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9 Tips To Finding Your Ideal Sewing Machine; 7 Questions To Ask

9 Tips To Finding Your Ideal Sewing Machine –  And 7 Questions You Should Ask Yourself

Finding your ideal sewing machine, new or used, can be a daunting task.  What should you look for?

So, have you ever asked…

… “Which sewing machine is the best: mechanical, electronic, computerized?” 

… “Which sewing machine should I choose?”

… “Which sewing machine features should I look for?”

… “How different are sewing machines, really?”

… “Should I get a used or a new sewing machine?”

… “Someone gave me a sewing machine.  How do I know if it’s a good one?”

If you’ve ever asked any one of these questions – well, do I have some answers for you that can help you in finding your ideal sewing machine!

What Should You Look For In Your Ideal Sewing Machine?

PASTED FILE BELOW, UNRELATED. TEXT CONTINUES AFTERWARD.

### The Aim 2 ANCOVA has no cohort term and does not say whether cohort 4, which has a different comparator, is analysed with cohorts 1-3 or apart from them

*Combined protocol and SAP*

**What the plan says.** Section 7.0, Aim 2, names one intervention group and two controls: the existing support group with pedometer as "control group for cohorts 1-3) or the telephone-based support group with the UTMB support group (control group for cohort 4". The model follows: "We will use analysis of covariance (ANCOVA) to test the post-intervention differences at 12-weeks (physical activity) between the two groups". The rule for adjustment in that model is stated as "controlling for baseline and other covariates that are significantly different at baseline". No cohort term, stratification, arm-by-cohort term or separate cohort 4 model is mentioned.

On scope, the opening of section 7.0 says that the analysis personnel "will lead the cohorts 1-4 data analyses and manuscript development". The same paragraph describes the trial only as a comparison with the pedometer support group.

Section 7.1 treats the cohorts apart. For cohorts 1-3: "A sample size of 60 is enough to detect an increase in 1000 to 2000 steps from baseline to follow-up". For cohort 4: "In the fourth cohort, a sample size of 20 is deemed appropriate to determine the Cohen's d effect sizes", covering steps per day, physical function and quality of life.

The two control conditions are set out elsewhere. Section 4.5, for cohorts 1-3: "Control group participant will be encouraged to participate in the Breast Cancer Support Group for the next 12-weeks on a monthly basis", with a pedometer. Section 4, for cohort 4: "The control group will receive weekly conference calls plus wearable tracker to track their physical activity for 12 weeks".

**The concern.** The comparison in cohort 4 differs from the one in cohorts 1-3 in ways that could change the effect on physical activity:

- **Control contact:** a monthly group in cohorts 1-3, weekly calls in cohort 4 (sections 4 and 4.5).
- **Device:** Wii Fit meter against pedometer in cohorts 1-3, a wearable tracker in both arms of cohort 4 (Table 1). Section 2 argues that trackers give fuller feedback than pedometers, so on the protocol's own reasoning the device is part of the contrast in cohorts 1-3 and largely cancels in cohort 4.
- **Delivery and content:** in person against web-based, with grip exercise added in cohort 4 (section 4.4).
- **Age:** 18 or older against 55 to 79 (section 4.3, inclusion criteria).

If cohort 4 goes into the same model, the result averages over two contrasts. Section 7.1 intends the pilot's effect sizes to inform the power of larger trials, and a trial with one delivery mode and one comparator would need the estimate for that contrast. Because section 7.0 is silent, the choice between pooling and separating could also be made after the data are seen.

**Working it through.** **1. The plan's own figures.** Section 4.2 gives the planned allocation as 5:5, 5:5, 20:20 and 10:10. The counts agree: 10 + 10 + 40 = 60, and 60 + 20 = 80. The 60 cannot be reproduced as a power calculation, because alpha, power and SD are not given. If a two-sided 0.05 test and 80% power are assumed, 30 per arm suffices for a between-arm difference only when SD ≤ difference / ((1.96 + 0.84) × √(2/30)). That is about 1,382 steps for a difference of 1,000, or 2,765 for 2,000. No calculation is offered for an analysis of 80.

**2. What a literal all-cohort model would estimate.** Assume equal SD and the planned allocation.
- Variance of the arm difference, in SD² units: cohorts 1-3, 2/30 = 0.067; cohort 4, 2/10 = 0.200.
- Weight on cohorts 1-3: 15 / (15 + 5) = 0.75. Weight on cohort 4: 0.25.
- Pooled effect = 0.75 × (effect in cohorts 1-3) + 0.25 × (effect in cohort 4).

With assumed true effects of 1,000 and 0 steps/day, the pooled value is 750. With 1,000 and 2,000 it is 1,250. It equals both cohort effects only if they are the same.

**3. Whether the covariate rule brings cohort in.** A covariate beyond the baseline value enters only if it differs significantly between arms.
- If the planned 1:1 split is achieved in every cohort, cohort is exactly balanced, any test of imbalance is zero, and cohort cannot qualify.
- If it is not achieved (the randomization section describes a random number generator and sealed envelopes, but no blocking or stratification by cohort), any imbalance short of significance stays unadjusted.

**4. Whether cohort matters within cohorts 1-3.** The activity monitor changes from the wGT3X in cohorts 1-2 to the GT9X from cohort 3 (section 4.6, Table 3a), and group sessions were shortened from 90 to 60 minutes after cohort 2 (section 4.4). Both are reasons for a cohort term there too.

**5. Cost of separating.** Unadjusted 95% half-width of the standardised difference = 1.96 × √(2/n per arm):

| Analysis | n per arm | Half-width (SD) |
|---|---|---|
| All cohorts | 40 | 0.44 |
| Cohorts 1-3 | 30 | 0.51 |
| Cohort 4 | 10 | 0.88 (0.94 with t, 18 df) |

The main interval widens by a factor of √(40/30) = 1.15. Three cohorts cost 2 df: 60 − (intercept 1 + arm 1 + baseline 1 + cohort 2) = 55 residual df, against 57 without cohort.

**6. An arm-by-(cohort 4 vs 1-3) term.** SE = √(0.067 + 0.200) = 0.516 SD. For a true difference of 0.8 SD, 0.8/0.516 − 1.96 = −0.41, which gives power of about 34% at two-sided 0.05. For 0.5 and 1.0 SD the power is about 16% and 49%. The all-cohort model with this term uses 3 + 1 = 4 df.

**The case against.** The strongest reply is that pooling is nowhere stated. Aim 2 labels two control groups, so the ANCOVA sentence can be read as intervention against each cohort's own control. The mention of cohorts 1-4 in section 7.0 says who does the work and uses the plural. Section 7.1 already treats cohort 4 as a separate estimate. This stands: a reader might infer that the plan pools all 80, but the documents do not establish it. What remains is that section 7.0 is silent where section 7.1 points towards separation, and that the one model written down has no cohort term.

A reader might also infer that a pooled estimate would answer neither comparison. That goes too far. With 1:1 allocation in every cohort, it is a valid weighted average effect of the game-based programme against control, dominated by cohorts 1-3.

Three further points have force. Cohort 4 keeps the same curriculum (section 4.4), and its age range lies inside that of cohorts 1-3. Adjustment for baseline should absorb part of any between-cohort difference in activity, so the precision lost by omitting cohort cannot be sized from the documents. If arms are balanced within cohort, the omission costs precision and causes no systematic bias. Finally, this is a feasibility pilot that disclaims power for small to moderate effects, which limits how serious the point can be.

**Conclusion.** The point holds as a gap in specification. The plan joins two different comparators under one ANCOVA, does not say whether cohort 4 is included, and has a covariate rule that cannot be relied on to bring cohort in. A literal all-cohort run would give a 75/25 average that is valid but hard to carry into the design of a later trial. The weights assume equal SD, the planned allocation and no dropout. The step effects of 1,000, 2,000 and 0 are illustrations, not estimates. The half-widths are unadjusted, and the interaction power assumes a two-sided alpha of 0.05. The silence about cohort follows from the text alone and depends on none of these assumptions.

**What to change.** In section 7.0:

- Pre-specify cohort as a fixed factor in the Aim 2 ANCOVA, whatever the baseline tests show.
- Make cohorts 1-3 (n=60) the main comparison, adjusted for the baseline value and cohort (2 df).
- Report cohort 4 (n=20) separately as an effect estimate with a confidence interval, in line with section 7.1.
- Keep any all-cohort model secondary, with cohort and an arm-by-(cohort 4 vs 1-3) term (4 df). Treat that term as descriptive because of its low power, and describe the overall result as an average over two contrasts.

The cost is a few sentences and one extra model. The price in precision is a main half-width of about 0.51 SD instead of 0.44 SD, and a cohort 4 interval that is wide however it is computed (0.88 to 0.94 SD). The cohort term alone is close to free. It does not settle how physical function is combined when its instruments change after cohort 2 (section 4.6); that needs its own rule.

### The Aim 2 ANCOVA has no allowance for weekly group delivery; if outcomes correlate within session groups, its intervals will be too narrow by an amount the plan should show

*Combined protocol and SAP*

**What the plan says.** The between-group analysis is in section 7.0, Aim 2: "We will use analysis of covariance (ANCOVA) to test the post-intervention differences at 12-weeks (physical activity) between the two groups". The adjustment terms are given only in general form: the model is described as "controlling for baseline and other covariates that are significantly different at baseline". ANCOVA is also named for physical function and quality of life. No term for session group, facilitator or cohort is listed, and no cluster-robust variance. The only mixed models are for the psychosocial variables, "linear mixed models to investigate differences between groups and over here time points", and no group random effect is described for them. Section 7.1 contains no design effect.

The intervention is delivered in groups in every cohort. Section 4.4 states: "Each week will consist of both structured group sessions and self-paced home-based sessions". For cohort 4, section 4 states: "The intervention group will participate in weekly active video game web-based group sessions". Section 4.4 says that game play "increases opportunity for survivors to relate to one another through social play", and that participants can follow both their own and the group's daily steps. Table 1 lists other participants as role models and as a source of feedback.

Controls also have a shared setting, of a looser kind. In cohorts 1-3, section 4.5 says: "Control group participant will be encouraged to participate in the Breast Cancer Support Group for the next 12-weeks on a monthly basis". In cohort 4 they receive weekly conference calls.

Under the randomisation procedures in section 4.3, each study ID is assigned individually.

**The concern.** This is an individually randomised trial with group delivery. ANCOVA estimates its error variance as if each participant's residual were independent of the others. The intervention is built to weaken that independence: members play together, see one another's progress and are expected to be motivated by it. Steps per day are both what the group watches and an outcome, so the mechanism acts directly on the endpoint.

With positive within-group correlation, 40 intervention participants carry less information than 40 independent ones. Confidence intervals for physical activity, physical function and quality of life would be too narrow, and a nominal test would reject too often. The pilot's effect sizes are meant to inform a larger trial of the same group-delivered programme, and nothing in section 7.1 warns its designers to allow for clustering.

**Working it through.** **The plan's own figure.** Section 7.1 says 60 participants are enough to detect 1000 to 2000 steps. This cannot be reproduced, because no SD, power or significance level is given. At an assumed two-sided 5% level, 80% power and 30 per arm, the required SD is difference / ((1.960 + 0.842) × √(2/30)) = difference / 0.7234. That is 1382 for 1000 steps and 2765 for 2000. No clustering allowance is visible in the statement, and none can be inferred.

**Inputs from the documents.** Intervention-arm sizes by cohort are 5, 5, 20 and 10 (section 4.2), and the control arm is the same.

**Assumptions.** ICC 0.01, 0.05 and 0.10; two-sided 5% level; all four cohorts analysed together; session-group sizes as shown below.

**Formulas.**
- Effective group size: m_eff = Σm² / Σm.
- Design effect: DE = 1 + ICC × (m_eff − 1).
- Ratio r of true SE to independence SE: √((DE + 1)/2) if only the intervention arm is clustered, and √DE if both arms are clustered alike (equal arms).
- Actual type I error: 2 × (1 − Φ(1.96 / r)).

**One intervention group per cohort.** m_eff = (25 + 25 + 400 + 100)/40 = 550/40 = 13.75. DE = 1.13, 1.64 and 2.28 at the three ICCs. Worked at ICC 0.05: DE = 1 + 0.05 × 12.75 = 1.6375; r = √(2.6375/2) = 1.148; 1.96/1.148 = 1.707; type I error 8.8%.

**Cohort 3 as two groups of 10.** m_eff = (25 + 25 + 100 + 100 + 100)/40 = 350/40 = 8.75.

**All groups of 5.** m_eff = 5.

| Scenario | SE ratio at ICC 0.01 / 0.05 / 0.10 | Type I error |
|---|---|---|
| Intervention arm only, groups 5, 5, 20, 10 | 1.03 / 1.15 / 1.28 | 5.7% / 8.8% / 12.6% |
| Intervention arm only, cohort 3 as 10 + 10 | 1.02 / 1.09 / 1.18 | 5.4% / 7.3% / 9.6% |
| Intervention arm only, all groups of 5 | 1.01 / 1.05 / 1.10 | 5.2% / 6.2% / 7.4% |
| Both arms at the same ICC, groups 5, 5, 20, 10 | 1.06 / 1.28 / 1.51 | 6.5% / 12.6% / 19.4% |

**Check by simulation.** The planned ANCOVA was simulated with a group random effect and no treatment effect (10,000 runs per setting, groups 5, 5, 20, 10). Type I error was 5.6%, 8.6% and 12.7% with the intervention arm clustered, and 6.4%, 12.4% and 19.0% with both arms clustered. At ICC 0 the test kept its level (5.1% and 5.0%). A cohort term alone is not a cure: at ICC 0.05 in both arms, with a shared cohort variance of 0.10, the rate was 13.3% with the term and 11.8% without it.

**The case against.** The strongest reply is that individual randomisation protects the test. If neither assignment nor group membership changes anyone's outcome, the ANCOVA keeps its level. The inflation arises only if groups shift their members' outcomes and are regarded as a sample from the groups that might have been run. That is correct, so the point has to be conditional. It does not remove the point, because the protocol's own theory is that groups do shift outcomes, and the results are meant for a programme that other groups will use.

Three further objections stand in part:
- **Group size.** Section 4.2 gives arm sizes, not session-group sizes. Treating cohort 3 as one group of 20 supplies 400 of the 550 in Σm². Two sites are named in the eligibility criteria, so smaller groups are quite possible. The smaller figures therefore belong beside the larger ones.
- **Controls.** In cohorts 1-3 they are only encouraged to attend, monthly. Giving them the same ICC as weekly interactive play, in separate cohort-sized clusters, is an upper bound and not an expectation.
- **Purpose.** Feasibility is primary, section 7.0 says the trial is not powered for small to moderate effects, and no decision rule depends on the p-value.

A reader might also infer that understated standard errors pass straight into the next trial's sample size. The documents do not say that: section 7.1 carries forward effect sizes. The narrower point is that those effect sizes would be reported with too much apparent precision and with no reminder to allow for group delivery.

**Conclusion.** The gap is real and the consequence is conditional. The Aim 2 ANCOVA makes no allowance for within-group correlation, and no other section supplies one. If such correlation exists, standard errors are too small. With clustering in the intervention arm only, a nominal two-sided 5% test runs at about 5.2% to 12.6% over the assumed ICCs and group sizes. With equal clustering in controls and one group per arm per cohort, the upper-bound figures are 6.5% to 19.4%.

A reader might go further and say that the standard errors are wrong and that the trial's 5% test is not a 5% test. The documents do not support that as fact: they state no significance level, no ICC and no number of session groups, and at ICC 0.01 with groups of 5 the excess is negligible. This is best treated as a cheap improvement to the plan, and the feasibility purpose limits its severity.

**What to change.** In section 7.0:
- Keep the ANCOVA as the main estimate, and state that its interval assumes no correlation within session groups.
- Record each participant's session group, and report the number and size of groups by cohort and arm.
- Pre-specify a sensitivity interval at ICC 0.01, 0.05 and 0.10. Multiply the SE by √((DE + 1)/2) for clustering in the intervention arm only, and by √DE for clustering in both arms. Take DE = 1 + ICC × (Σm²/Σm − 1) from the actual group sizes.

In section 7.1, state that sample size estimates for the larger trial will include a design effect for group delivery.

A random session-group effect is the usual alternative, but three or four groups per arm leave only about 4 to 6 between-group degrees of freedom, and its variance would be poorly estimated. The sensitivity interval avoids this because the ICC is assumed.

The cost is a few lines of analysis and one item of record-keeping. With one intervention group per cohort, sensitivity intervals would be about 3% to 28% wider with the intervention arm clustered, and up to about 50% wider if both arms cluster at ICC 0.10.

NOTE: (The information I’m sharing in this post is only about home sewing machines.)

If looking at a used sewing machine, ask about its age and condition. Quality and performance are the most important considerations about any machine you’re considering.

I don’t recommend one sewing machine brand over another, but I will give you some general insight so you’ll be better equipped and more knowledgeable when it comes time to look for your ideal sewing machine.

In today’s sewing machine world there are so many different models available and searching through all the options can get really confusing.  Just remember, a quality sewing machine can last more than a lifetime. With proper care, some are even passed down from one generation to another!

So, think about your vision:

  • What are your needs or your goals?